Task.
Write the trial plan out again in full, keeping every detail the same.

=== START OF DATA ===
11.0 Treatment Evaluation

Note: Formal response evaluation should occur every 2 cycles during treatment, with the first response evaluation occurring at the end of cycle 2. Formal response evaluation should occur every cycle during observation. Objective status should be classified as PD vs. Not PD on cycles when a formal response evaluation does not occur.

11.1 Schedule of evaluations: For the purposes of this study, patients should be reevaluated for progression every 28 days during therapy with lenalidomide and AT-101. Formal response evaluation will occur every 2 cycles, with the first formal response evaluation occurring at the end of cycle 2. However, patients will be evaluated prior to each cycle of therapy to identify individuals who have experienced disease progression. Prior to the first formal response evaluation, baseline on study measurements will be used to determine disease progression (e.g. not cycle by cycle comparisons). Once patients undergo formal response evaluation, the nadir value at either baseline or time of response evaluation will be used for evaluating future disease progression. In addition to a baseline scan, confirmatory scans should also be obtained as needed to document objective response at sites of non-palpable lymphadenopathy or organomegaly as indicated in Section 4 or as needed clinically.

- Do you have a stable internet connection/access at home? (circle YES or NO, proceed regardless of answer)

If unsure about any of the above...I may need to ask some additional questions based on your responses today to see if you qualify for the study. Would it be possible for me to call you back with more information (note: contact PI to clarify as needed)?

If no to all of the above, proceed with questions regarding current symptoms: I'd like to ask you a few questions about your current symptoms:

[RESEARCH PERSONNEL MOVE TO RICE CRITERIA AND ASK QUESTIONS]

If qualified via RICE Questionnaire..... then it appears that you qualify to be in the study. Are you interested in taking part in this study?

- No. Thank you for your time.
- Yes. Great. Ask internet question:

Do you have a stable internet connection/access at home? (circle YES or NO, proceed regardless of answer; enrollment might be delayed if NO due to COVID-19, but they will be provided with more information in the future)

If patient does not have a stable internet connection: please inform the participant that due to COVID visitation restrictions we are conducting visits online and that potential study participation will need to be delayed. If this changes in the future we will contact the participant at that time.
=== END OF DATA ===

11.0 Treatment Evaluation

Note: Formal response evaluation should occur every 2 cycles during treatment, with the first response evaluation occurring at the end of cycle 2. Formal response evaluation should occur every cycle during observation. Objective status should be classified as PD vs. Not PD on cycles when a formal response evaluation does not occur.

11.1 Schedule of evaluations: For the purposes of this study, patients should be reevaluated for progression every 28 days during therapy with lenalidomide and AT-101. Formal response evaluation will occur every 2 cycles, with the first formal response evaluation occurring at the end of cycle 2. However, patients will be evaluated prior to each cycle of therapy to identify individuals who have experienced disease progression. Prior to the first formal response evaluation, baseline on study measurements will be used to determine disease progression (e.g. not cycle by cycle comparisons). Once patients undergo formal response evaluation, the nadir value at either baseline or time of response evaluation will be used for evaluating future disease progression. In addition to a baseline scan, confirmatory scans should also be obtained as needed to document objective response at sites of non-palpable lymphadenopathy or organomegaly as indicated in Section 4 or as needed clinically.

- Do you have a stable internet connection/access at home? (circle YES or NO, proceed regardless of answer)

If unsure about any of the above...I may need to ask some additional questions based on your responses today to see if you qualify for the study. Would it be possible for me to call you back with more information (note: contact PI to clarify as needed)?

If no to all of the above, proceed with questions regarding current symptoms: I'd like to ask you a few questions about your current symptoms:

[RESEARCH PERSONNEL MOVE TO RICE CRITERIA AND ASK QUESTIONS]

If qualified via RICE Questionnaire..... then it appears that you qualify to be in the study. Are you interested in taking part in this study?

- No. Thank you for your time.
- Yes. Great. Ask internet question:

Do you have a stable internet connection/access at home? (circle YES or NO, proceed regardless of answer; enrollment might be delayed if NO due to COVID-19, but they will be provided with more information in the future)

If patient does not have a stable internet connection: please inform the participant that due to COVID visitation restrictions we are conducting visits online and that potential study participation will need to be delayed. If this changes in the future we will contact the participant at that time.